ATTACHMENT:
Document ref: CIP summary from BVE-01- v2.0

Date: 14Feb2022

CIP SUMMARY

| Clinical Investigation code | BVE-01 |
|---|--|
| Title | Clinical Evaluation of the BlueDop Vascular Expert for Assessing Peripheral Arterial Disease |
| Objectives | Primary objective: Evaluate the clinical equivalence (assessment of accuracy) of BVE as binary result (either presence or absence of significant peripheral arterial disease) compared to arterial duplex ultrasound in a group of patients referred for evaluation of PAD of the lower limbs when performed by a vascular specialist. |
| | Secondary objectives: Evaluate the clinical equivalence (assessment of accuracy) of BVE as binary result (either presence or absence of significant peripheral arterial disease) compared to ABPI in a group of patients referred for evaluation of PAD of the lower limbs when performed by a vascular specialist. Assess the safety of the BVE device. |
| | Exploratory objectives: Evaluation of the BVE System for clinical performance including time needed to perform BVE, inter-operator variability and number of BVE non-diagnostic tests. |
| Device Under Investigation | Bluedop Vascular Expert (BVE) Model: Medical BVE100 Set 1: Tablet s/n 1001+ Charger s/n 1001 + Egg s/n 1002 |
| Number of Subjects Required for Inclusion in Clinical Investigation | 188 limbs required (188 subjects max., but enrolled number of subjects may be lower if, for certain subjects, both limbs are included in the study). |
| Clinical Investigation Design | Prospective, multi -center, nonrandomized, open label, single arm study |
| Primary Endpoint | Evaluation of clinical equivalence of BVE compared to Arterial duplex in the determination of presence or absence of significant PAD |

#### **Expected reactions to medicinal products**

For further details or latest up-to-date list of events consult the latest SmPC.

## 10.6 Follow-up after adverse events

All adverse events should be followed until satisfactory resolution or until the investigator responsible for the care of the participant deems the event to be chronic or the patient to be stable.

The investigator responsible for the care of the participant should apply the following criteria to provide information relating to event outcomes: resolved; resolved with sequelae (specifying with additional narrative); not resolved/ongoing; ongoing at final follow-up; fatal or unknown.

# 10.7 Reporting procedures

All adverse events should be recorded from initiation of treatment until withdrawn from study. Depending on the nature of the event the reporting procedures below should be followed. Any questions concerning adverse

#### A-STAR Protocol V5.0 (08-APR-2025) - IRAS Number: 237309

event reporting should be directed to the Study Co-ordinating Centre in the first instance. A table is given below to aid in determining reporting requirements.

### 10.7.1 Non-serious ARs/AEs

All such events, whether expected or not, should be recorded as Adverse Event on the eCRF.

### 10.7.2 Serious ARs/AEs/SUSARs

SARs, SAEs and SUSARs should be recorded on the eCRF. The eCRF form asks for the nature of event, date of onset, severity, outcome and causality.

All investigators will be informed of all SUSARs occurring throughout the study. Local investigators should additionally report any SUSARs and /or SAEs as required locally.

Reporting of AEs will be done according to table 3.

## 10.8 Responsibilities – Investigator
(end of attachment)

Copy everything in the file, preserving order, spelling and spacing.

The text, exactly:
Document ref: CIP summary from BVE-01- v2.0

Date: 14Feb2022

CIP SUMMARY

| Clinical Investigation code | BVE-01 |
|---|--|
| Title | Clinical Evaluation of the BlueDop Vascular Expert for Assessing Peripheral Arterial Disease |
| Objectives | Primary objective: Evaluate the clinical equivalence (assessment of accuracy) of BVE as binary result (either presence or absence of significant peripheral arterial disease) compared to arterial duplex ultrasound in a group of patients referred for evaluation of PAD of the lower limbs when performed by a vascular specialist. |
| | Secondary objectives: Evaluate the clinical equivalence (assessment of accuracy) of BVE as binary result (either presence or absence of significant peripheral arterial disease) compared to ABPI in a group of patients referred for evaluation of PAD of the lower limbs when performed by a vascular specialist. Assess the safety of the BVE device. |
| | Exploratory objectives: Evaluation of the BVE System for clinical performance including time needed to perform BVE, inter-operator variability and number of BVE non-diagnostic tests. |
| Device Under Investigation | Bluedop Vascular Expert (BVE) Model: Medical BVE100 Set 1: Tablet s/n 1001+ Charger s/n 1001 + Egg s/n 1002 |
| Number of Subjects Required for Inclusion in Clinical Investigation | 188 limbs required (188 subjects max., but enrolled number of subjects may be lower if, for certain subjects, both limbs are included in the study). |
| Clinical Investigation Design | Prospective, multi -center, nonrandomized, open label, single arm study |
| Primary Endpoint | Evaluation of clinical equivalence of BVE compared to Arterial duplex in the determination of presence or absence of significant PAD |

#### **Expected reactions to medicinal products**

For further details or latest up-to-date list of events consult the latest SmPC.

## 10.6 Follow-up after adverse events

All adverse events should be followed until satisfactory resolution or until the investigator responsible for the care of the participant deems the event to be chronic or the patient to be stable.

The investigator responsible for the care of the participant should apply the following criteria to provide information relating to event outcomes: resolved; resolved with sequelae (specifying with additional narrative); not resolved/ongoing; ongoing at final follow-up; fatal or unknown.

# 10.7 Reporting procedures

All adverse events should be recorded from initiation of treatment until withdrawn from study. Depending on the nature of the event the reporting procedures below should be followed. Any questions concerning adverse

#### A-STAR Protocol V5.0 (08-APR-2025) - IRAS Number: 237309

event reporting should be directed to the Study Co-ordinating Centre in the first instance. A table is given below to aid in determining reporting requirements.

### 10.7.1 Non-serious ARs/AEs

All such events, whether expected or not, should be recorded as Adverse Event on the eCRF.

### 10.7.2 Serious ARs/AEs/SUSARs

SARs, SAEs and SUSARs should be recorded on the eCRF. The eCRF form asks for the nature of event, date of onset, severity, outcome and causality.

All investigators will be informed of all SUSARs occurring throughout the study. Local investigators should additionally report any SUSARs and /or SAEs as required locally.

Reporting of AEs will be done according to table 3.

## 10.8 Responsibilities – Investigator